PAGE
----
Playtime is more than just a fun-filled way for you and your dog to pass the time. It’s also essential for your pup’s well-being. Playtime can boost your dog’s mood, build its confidence, assist in weight management, keep its heart and joints healthy, and stimulate its brain. Additionally, playing reduces behavioral issues because it serves as an outlet to release pent-up energy.
If your dog plays less than it used to or rarely exhibits playful behavior, it’s missing out on a joyful part of life. Fortunately, you can encourage your dog to play with you by following these five tips.
1. Test Out Toys
Pet companies produce various dog toys, ranging from plush options and squeaky selections to durable rubber alternatives. This variety is helpful because all dogs are different. What one dog likes, another may hate. The best way to determine which type your dog prefers is by showing it several options and letting it decide.
Place different toys around your house to see which your dog likes the best. You may notice your dog grabbing a particular toy and running around with it. If so, you can try to join in the fun by encouraging a game of fetch or tug of war. Your pup will likely play with you more if it likes its toy selection.
2. Get Excited and Use Praise
If your dog brings a toy to you or you take one to your pup trying to get it to play, make sure you show eagerness and excitement. Use a high-pitched voice and act overly cheerful to encourage your pup to join in. Your demeanor will help make the experience a positive one that your dog will want to relive time and time again.
Don’t be loud if your dog is timid. Talk gently and enthusiastically to your pup until it gets more comfortable. As your dog gets more confident and less nervous, you can elevate your voice a little to encourage more excitement.
In addition, make sure you apply positive reinforcement by praising your pup when it shows interest in toys and playing. When your dog displays a desired action, you should reward the behavior in hopes that it will reoccur. You can use verbal praise, give your pet treats, or give it attention to reinforce your pup’s good conduct. These favorable consequences will eventually lead your dog to associate playing with joy and fun.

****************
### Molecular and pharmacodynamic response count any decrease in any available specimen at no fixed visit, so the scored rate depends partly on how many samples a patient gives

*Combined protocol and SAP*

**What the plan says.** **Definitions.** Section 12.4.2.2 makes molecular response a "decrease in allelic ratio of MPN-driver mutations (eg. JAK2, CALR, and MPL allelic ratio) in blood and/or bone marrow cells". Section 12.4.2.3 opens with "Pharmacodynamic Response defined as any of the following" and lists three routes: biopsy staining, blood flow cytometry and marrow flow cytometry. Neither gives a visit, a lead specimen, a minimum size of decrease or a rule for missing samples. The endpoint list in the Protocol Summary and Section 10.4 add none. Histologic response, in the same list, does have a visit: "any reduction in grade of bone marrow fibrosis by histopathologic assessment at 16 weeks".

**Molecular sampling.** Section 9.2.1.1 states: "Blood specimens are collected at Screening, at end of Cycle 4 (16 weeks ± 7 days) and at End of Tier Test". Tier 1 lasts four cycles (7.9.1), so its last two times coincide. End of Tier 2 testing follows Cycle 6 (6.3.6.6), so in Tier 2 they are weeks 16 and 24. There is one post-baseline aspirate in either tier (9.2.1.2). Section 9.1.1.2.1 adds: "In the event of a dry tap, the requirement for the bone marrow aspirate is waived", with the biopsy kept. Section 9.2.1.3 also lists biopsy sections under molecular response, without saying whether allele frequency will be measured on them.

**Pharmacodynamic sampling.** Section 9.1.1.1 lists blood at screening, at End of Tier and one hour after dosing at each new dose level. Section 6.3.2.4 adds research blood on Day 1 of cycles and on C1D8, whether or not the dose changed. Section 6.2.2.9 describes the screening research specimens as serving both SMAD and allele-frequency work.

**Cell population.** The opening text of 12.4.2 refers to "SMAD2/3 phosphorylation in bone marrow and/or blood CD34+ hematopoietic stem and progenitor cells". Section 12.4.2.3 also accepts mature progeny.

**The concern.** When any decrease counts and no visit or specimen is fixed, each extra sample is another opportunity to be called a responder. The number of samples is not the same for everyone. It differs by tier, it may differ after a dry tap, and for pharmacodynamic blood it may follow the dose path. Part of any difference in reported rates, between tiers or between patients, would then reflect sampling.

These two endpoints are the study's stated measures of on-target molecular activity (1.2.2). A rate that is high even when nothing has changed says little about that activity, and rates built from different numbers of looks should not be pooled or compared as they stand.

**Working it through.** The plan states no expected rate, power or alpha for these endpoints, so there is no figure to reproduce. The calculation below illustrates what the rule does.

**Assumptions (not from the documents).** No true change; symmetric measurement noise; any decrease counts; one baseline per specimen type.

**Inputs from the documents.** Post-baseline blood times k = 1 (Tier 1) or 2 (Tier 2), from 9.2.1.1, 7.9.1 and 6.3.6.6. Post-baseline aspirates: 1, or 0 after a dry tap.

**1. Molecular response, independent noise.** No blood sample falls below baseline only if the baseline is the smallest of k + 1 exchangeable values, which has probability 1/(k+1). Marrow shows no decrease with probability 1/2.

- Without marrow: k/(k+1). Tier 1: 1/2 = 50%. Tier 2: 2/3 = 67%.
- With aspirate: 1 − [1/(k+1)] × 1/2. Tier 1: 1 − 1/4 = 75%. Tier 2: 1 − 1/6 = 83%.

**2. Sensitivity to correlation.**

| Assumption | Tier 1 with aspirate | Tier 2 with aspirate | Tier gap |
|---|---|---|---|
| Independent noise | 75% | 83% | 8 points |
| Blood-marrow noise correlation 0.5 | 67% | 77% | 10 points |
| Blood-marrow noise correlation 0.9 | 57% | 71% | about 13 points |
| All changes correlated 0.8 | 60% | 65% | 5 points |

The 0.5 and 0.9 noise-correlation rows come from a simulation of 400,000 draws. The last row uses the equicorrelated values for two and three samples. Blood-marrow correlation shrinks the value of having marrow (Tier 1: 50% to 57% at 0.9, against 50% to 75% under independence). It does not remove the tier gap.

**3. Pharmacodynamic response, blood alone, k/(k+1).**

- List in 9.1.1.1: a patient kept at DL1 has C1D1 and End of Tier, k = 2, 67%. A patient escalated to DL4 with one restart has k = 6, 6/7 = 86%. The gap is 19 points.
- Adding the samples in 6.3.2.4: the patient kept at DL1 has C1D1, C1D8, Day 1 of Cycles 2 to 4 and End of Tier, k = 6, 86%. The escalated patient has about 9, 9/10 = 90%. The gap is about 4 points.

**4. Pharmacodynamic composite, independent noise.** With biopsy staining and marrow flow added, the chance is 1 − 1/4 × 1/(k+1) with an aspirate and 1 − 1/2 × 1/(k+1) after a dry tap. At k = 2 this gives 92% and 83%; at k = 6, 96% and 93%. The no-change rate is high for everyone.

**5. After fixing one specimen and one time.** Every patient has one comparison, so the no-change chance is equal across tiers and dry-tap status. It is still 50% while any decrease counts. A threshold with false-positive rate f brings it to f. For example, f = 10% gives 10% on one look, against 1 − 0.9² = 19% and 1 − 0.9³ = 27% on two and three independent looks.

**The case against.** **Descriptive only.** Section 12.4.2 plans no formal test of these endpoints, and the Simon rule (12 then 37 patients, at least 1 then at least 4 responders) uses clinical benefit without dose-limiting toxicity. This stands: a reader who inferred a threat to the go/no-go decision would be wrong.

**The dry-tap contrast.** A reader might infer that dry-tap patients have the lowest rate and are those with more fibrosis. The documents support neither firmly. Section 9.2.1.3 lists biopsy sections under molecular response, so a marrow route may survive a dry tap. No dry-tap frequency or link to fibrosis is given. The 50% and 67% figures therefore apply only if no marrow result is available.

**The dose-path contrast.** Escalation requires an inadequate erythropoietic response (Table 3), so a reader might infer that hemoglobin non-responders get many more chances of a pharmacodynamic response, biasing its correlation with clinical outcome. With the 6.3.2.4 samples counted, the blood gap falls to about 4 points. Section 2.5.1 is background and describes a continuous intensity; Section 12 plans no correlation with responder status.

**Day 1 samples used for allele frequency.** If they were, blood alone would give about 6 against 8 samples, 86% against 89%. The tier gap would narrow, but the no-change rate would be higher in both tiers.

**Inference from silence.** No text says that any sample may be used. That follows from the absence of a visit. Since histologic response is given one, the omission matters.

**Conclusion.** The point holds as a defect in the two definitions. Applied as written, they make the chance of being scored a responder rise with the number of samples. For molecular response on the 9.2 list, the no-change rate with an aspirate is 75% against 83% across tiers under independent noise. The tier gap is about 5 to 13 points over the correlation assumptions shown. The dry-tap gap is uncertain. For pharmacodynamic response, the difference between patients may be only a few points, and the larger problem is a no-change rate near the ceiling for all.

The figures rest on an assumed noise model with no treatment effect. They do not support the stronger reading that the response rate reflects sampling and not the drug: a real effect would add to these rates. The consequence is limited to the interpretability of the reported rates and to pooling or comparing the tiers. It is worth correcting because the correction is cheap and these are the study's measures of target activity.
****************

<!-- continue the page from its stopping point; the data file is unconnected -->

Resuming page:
3. Engage in One-on-One Play
Instead of using toys to play with your pooch, try switching playtime up with some fun one-on-one options. Consider taking a crack at wrestling, chasing, or tag. You can even make a game up; just be creative!
Unfortunately, this type of interaction may result in your dog getting too wound up, especially if it’s young or isn’t used to playing one-on-one with you. Make sure you keep the following safety tips in mind if your pooch gets too rowdy:
- Stop playing immediately if your dog shows aggression. Let your dog cool down before trying again.
- Discourage your dog from jumping up by getting down on its level. This may mean bending down or sitting on the ground.
- Make sure you play in dog-friendly, secure areas so your dog can’t run away if it gets too hyper. Consider putting up a gate or dog proofing your fence to keep your pup safe during playtime.
- Use verbal cues to calm your dog, such as “all done” to let your pup know that playtime is over.
4. Teach Your Dog New Games
Perhaps your dog is bored with the same old games. Maybe fetch just isn’t cutting it anymore. If you think your pup needs a change, try a new game, such as Find-It. To play this game, you should tell your dog to sit and stay in one location while you hide treats around the house or in the yard.
Once you’ve finished hiding the treats, you can give your dog a verbal command to find them. This enriching game allows your dog to use its senses, which is excellent for mental health. After it locates all the treats, praise your pooch for a job well done.
Some games are easier for dogs to learn than others. You may need to take each game one step at a time to ensure your dog understands how to play. For example, for Find-It, you will need to train your pup how to sit and stay before actually playing.
5. Encourage Play at the Right Times
If your dog is unwilling to play, you might be trying at inopportune times. For instance, if your pup is trying to take a snooze and you throw a tennis ball past its head, your pooch probably won’t chase after it.
There are better times to encourage play, such as when you first get home, and your dog is excited to see you or in the morning after breakfast. If you get your dog into a daily playtime routine, it will be ready and willing to play at those designated times.
Some dogs don’t play as much as others, possibly due to anxiety issues or a lack of early socialization. While a dog doesn’t need to play to live a good life, this physical activity adds something special to its existence. By encouraging your dog to play with you more, you can ensure it has a happy, meaningful life.